Is it safe to take PrEP after drinking? Are there other drug interactions?
Truvada®is not known to interact with alcohol or other recreational drugs. Continuing to take PrEP while drinking or using drugs and having sex will help provide protection from HIV during these periods. PrEP does not interact with other drugs like hormones or birth control.
How can I pay for PrEP?
PrEP is expensive, but you shouldn’t have to pay the price. Most private insurance plans, Medicaid, and Medicare will cover a prescription for PrEP or PEP. Take advantage of this NASTAD tool at www.prepcost.org to find out the cost of PrEP through various insurance plans.
If you don’t have insurance, or if your insurance doesn’t cover enough of the costs, there are assistance programs that are easy to find and apply for that can cover some or all of the costs of the medication. Out of pocket, taking Truvada® daily will cost about $13,000 a year. Talk to your insurer to learn more about how PrEP will fit in with your health plan.
Gilead’s Medication Assistance Program (MAP) for PrEP: If you do not have health insurance, then apply for this program to see if you are eligible to get Truvada® for PrEP for free. You must not have health insurance and income verification is required. Your medical provider needs to submit an application form. If approved your medication will be dispensed to your medical provider directly. For more info call 1-855-330-5479 or visit www.truvada.com.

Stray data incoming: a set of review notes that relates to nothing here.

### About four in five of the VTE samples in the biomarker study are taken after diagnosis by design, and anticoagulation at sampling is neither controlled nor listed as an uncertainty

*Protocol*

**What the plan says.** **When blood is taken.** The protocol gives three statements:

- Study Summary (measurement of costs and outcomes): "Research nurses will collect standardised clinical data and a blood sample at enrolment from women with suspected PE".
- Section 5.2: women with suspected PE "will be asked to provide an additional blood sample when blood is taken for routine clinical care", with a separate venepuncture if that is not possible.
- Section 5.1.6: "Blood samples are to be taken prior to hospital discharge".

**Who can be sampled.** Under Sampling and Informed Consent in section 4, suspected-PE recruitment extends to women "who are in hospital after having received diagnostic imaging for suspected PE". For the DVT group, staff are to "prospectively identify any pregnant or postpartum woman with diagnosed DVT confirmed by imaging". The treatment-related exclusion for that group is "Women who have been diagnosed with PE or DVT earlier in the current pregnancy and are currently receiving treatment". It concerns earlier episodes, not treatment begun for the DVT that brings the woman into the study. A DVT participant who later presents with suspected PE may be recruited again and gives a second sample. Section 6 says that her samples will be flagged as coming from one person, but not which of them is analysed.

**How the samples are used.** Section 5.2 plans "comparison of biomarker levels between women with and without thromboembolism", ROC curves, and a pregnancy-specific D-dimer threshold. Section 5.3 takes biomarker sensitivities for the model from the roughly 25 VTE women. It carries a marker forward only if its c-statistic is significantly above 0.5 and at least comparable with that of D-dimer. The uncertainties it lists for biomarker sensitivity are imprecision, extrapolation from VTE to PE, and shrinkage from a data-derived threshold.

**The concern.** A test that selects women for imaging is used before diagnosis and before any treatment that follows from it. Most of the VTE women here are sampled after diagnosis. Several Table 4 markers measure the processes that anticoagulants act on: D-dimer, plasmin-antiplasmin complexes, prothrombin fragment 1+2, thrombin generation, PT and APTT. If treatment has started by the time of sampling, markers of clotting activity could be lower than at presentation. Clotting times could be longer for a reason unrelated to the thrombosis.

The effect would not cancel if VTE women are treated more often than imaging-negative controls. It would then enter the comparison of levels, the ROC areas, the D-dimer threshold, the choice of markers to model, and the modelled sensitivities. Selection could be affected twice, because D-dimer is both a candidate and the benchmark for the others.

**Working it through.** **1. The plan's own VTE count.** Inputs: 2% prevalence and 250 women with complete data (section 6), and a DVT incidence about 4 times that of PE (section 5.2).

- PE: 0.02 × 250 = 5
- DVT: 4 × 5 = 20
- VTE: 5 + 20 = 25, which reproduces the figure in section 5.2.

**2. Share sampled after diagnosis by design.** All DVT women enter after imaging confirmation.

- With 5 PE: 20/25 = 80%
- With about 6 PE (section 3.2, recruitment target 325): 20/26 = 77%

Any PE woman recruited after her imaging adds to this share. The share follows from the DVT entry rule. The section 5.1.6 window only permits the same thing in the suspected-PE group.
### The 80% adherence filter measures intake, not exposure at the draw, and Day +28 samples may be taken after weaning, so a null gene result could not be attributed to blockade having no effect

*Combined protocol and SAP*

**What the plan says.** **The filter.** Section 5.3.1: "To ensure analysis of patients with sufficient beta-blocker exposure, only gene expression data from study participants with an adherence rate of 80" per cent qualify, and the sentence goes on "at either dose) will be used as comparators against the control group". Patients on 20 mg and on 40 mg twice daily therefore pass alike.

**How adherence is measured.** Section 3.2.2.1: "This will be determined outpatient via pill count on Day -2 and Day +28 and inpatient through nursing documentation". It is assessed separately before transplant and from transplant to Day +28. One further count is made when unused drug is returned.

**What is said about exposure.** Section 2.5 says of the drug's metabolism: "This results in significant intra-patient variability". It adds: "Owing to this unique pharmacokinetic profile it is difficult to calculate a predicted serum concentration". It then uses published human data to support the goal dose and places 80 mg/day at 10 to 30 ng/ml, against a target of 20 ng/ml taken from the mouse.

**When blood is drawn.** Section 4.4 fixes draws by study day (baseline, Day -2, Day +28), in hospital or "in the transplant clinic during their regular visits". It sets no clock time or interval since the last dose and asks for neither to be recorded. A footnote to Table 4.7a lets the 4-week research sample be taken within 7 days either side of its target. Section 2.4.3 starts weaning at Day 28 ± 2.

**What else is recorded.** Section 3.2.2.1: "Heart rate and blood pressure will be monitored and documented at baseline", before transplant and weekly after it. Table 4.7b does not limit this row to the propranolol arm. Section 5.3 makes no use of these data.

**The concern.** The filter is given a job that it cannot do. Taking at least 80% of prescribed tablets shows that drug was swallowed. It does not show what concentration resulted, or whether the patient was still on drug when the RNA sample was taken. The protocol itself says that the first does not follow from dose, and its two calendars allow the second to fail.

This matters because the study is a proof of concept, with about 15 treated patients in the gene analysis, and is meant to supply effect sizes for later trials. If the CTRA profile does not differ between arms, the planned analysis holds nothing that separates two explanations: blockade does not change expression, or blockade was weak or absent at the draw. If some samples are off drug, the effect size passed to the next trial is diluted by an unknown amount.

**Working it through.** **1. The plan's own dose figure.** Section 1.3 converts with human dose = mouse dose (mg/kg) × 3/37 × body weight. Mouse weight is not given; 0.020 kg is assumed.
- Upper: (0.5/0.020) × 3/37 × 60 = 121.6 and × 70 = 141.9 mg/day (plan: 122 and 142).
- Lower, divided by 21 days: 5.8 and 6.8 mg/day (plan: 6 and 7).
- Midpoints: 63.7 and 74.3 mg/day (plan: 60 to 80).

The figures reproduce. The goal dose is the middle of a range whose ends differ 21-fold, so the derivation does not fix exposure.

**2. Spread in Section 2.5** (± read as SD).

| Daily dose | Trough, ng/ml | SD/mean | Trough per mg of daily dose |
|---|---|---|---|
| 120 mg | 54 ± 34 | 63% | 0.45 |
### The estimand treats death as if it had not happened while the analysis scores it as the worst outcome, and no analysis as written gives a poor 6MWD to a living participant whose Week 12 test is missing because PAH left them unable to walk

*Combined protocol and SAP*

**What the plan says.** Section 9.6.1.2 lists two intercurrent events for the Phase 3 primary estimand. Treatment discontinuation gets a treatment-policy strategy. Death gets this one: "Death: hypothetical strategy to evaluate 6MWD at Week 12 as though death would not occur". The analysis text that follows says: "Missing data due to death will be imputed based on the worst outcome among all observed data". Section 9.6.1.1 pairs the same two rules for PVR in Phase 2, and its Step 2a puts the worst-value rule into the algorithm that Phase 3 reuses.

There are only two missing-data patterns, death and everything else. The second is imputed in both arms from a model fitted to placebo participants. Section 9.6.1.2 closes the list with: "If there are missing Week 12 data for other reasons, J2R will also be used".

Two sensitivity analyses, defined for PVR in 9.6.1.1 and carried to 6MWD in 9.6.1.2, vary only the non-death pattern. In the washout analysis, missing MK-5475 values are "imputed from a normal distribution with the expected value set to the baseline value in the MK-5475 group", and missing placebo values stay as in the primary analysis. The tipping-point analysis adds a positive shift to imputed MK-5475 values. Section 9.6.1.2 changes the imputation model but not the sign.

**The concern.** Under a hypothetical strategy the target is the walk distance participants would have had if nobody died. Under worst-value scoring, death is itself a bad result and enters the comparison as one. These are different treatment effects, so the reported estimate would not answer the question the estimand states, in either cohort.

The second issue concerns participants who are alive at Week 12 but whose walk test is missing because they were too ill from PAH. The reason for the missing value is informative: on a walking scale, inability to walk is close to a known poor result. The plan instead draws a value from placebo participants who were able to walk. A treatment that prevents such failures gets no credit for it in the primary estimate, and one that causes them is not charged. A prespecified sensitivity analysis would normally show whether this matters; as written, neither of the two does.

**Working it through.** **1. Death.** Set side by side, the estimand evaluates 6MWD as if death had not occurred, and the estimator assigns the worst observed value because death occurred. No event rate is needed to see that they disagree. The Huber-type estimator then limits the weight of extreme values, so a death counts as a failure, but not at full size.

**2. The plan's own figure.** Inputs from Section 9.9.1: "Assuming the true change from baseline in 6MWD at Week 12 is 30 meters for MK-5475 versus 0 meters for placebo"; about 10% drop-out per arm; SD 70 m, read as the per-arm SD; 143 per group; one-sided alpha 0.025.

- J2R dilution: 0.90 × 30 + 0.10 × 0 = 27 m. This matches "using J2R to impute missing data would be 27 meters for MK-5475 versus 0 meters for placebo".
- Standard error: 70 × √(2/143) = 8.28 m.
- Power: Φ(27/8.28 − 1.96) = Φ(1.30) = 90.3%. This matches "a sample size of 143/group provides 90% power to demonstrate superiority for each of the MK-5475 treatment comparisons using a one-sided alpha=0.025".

Gilead’s Co-Payment Assistance Program (CAP): If you have health insurance, save up to $3600 per year on your Truvada® copays. There is no income restriction for eligibility. Your medical provider or pharmacy can submit the application form. Once approved, you will be given a card and medication will be dispensed to your preferred pharmacy. For more info, call 1-877-505-6986 or visit www.truvada.com.
Patient Advocate Foundation (PAF): If you have health insurance and the medication is covered, access $7500 per year to pay for associated costs. Anyone making less than 400% of the federal poverty line (or about $47,500) may qualify for this program. This may be used to help cover the costs of copays, deductibles, and coinsurance. Income verification is required. For more information, call 1-866-316-7263 or visit www.copays.org.
Patient Access Network (PAN) Foundation: If you have health insurance and the medication is covered, access $7500 per year to pay for associated costs. Anyone making less 500% federal poverty line (or about $58,800) may qualify for this program. This may be used to help cover the costs of copays, deductibles, and coinsurance. Income verification is required. For more information, call 1-866-316-7263 or visit www.panfoundation.org.
If you are enrolled in Medicaid or Medicare or have coverage for prescription drugs under any other public program or other third party payer, then you are not eligible for Gilead’s MAP and CAP.
Am I able to access PrEP if it isn’t covered under my insurance?